"What if the statement was about Islamic people rather than employees of the Parking office- would there be a difference?"

Some felt like there would be due to the fact that there is a safety concern for Islamic people in the current state of the world. However, some disagreed, they felt there was no difference, free speech is free speech. It was also stated that it is implied once you censor sites and the content on the sites; you have accepted responsibility of the content of all the sites on your system.

Dean Sue said they struggled with similar issues concerning the bridge between east and west campus and whether or not graffiti on the bridge should be painted over. However, it is considered a "free speech zone" and painting over words on it is offensive. She understands the issues are complex, and it is not just the electronic system that they need to make sure is in accordance; there are also other issues, such as the bridge. How much control do you want to have over that space?

Proposed security plans

Chris Cramer - IT Security Officer:

Chris passed out a list of 4 Priority security items.

Proposed Duke IT Security Projects Through 2002

Priority 1 Items:

  • Continue moving away from unencrypted services by turning off unencrypted email in favor of SSL encoded IMAP and POP. (summer 2002)
  • Continue adding educational/instructional material for users and systems administrators to the website. (on going)
  • Create a comprehensive list of systems administrators in both academic and administrative departments. (December 2001)
  • Improved handling of DMCA, security and abuse notifications - possible move to Remedy (February 2002)

Priority 2 Items:

  • Scanning of University machines for known vulnerabilities (already begun, will be expanded through the year)
  • Local firewall solution with detailed documentation and instructions (March 2002)
  • Upgrade IDS infrastructure to handle multiple sensors (May 2002)

Priority 3 Items:

  • Campus patch repository (fall 2002)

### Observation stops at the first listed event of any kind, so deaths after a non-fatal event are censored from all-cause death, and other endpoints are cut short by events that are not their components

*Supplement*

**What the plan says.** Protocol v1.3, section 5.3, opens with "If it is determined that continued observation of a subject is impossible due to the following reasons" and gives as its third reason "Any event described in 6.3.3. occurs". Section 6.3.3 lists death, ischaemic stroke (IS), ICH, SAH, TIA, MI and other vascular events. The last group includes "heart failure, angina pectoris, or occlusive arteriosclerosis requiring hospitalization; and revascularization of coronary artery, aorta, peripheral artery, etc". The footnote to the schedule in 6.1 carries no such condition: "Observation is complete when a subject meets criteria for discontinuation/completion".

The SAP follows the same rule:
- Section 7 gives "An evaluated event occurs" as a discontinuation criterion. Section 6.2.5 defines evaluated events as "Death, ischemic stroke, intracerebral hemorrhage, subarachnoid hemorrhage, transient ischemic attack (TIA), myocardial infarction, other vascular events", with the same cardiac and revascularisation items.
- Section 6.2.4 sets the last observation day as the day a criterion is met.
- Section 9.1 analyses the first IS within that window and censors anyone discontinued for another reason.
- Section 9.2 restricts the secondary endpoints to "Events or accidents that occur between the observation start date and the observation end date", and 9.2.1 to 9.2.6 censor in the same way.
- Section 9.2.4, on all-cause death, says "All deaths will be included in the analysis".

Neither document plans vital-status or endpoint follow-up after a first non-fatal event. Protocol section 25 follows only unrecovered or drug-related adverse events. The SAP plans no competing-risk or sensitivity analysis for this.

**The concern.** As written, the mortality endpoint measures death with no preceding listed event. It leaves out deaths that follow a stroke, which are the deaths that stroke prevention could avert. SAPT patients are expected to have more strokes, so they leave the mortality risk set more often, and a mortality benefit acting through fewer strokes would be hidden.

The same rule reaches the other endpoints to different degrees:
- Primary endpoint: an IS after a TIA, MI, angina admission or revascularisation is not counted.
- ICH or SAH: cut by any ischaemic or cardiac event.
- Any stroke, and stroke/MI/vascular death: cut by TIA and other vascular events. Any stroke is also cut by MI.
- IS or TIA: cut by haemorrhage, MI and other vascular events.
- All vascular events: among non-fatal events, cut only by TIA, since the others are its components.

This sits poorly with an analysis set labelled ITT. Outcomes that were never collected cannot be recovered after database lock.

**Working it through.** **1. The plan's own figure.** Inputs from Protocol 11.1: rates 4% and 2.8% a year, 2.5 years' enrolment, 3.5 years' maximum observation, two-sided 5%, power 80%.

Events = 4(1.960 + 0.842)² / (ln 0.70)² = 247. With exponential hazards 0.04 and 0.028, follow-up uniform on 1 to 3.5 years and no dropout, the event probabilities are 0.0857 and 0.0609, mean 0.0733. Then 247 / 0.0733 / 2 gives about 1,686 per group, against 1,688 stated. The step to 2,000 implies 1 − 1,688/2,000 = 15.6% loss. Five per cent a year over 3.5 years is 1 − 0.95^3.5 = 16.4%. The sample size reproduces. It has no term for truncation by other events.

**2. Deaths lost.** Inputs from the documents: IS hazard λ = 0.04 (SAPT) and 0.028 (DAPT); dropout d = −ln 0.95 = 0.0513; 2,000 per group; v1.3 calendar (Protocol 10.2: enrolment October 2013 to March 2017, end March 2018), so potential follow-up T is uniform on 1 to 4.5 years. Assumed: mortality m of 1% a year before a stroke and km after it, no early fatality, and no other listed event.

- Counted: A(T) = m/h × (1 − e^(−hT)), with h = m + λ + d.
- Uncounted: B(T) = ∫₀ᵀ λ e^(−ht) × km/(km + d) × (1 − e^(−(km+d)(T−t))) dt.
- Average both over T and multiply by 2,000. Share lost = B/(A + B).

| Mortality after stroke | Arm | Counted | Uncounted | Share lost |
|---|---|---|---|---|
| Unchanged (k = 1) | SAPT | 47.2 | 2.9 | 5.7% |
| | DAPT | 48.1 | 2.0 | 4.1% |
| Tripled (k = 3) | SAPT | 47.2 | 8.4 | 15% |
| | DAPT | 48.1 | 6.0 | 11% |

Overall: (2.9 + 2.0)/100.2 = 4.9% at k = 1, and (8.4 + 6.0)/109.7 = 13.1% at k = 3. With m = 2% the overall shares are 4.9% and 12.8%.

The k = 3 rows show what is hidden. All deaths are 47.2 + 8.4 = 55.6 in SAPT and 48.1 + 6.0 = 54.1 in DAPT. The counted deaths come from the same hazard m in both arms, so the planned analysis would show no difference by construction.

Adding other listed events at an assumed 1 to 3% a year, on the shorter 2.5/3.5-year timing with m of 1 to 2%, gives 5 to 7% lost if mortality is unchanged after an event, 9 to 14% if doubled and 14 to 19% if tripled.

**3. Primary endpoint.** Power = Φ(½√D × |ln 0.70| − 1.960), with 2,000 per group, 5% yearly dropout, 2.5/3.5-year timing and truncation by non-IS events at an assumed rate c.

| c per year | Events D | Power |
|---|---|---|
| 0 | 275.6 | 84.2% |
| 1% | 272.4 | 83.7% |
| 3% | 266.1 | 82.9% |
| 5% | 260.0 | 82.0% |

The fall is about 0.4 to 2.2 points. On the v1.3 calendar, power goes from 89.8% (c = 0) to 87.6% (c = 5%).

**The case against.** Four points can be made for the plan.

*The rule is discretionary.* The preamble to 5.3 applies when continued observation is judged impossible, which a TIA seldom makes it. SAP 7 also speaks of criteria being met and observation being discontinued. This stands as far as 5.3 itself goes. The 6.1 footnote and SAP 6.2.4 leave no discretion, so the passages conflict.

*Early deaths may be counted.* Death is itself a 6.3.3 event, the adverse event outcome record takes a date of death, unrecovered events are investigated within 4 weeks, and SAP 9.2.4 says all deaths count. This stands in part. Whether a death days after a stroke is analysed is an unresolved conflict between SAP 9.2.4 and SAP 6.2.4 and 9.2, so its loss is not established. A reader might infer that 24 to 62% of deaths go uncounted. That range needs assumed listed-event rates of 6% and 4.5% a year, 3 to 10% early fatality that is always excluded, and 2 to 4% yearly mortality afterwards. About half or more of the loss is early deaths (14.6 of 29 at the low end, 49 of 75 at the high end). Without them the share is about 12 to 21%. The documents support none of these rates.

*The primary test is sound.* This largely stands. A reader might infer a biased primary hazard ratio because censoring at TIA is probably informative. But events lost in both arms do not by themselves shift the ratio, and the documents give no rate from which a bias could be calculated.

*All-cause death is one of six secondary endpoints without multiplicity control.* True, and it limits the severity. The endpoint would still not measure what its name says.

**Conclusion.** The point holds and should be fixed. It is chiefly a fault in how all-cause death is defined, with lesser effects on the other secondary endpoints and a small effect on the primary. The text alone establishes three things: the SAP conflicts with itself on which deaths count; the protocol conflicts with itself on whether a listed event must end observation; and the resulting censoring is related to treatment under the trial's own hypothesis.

• Improved information about ResNet computers (summer 2002)
  • Vulnerability scanning services for home and dorm computers (fall 2002)

Priority 4 Items:

  • Tripwire-like utility for all platforms (including AIX and Windows)
  • Move to encrypted ftp (sftp)

He went over the list to make sure they were in the correct priority.


One top priority was encrypted email and ftp. The issue of doing the same thing with email as was done with telnet moving to SSH was discussed.
The problem with doing secure ftp right now is that there is no secure Mac client. In order to make ftp secure, they would need to turn off ftp in general and move to sftp, which would leave the Mac users without ftp ability. There was discussion about the use of tunneling for Mac users.

It was decided to move encrypted ftp to Priority 1 and move to create a timeframe to have all email encrypted.

Discussion continued with how to persuade the rest of the university to go with OIT's lead to secure email servers.

Others brought up issues of performances of certain email clients that cannot handle encryption. It was suggested that a date be set and that unencrypted passwords are not allowed on the system after that date.

Concern was expressed that Eudora does not have SSL capability. Solutions include using Snareworks and stunnel.

The goal is to have no unencrypted passwords crossing the net by a certain date yet to be established.

Discussion included the question of should sys admins be informed that they have unencrypted systems (non - acpub). - Working to create a list of sys admins - See handout - Planning to track DMCA with Remedy - See handout Chris is giving a security talk for Students on Monday, Nov 19, 2001.